The alliance which Nicolas entered into, 1059, with the Normans of Southern Italy, was the second act in the long and notable part which they played in the history of the papacy. Early in the eleventh century four brothers of the house of Hauteville, starting from Normandy, began their adventurous career in Italy and Sicily. They were welcomed as crusaders liberating the Christian population from the rule of the Saracens and its threatened extension. The kingdom their arms established was confirmed by the apostolic see, and under the original dynasty, and later under the house of Anjou, had a larger influence on the destinies of the papacy for three centuries than did Norman England and the successors of William the Conqueror. Robert Guiscard, who had defeated the army of Leo IX., and held him a prisoner for nine months, was confirmed by Nicolas as duke of Apulia and Calabria. The duchy became a fief of Rome by an obligation to pay yearly twelve dinars for every yoke of oxen and to defend the Holy See against attacks upon its authority. Robert’s brother, Roger, d. 1101, began the conquest of Sicily in earnest in 1060 by the seizure of Messina, and followed it up by the capture of Palermo, 1071, and Syracuse, 1085. He was called Prince of Sicily and perpetual legate of the Holy See. One of his successors, Roger II., 1105–1154, was crowned king of Sicily at Palermo by the authority of the anti-pope Anacletus II. A half century later the blood of this house became mingled with the blood of the house of Hohenstaufen in the person of the great Frederick II. In the prominent part they took we shall find these Norman princes now supporting the plans of the papacy, now resisting them.

About the same time the Hautevilles and other freebooting Normans were getting a foothold in Southern Italy, the Normans under William the Conqueror, in 1066, were conquering England. To them England owes her introduction into the family of European nations, and her national isolation ceases.17

§ 8. The War against Clerical Marriage.

The same Lateran Council of 1059 passed severe laws against the two heresies of simony and Nicolaitism. It threatened all priests who were unwilling to give up their wives or concubines with the loss of their benefices and the right of reading mass, and warned the laity against attending their services. "No one," says the third of the thirteen canons, "shall hear mass from a priest who to his certain knowledge keeps a concubine or a subintroducta mulier."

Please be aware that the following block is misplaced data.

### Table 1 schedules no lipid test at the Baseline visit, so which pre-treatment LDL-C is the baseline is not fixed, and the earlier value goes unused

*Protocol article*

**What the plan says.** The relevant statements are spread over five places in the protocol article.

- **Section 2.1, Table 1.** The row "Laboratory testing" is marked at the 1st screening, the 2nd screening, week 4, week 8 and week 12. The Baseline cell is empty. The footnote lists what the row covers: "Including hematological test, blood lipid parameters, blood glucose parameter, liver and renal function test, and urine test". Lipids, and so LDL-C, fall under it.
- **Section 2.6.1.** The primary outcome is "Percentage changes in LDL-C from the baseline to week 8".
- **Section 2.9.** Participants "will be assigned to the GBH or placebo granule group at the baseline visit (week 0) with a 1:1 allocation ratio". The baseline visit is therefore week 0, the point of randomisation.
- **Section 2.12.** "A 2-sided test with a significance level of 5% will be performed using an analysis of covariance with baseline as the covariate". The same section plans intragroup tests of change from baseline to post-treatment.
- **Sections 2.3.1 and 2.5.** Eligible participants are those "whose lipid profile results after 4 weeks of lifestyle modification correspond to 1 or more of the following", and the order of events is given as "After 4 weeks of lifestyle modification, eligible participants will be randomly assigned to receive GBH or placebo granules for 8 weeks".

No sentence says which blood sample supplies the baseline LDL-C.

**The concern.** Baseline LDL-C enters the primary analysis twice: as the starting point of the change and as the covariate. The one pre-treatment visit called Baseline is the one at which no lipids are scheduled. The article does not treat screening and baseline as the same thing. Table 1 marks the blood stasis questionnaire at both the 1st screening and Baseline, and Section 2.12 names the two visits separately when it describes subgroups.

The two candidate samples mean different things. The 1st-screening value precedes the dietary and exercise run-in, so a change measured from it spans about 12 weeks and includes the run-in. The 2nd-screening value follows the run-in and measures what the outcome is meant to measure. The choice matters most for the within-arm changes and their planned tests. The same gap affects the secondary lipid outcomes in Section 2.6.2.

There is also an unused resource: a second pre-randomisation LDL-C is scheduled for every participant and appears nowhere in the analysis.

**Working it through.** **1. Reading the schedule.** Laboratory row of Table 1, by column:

These severe measures led to serious disturbances in Northern Italy, especially in the diocese of Milan, where every ecclesiastical office from the lowest to the highest was for sale, and where marriage or concubinage was common among priests of all grades, not excluding the archbishop.18  Sacerdotal marriage was regarded as one of the liberties of the church of St. Ambrose, which maintained a certain independence of Rome, and had a numerous and wealthy clergy. The Milanese defended such marriage by Scripture texts and by a fictitious decision of Ambrose, who, on the contrary, was an enthusiast for celibacy. Candidates for holy orders, if unmarried, were asked if they had strength to remain so; if not, they could be legally married; but second marriages were forbidden, and the Levitical law as to the virginity of the bride was observed. Those who remained single were objects of suspicion, while those who brought up their families in the fear of God were respected and eligible to the episcopate. Concubinage was regarded as a heinous offense and a bar to promotion.19

But the Roman Church and the Hildebrandian party reversed the case, and denounced sacerdotal marriage as unlawful concubinage. The leader of this party in Lombardy was Anselm of Baggio (west of Milan), a zealous and eloquent young priest, who afterwards became bishop of Lucca and then pope (as Alexander II.). He attacked the immorality of the clergy, and was supported by the lowest populace, contemptuously called "Pataria" or "Patarines," i.e. "Ragbags."20  Violent and sanguinary tumults took place in the churches and streets. Peter Damiani, a sincere enthusiast for ascestic holiness, was sent as papal legate to Milan. He defended the Pataria at the risk of his life, proclaimed the supremacy of the Roman see, and exacted a repudiation of all heretical customs.

This victory had great influence throughout Lombardy. But the strife was renewed under the following pope and under Gregory VII., and it was not till 1093 that Urban II. achieved a permanent triumph over Nicolaitism at a great council at Piacenza.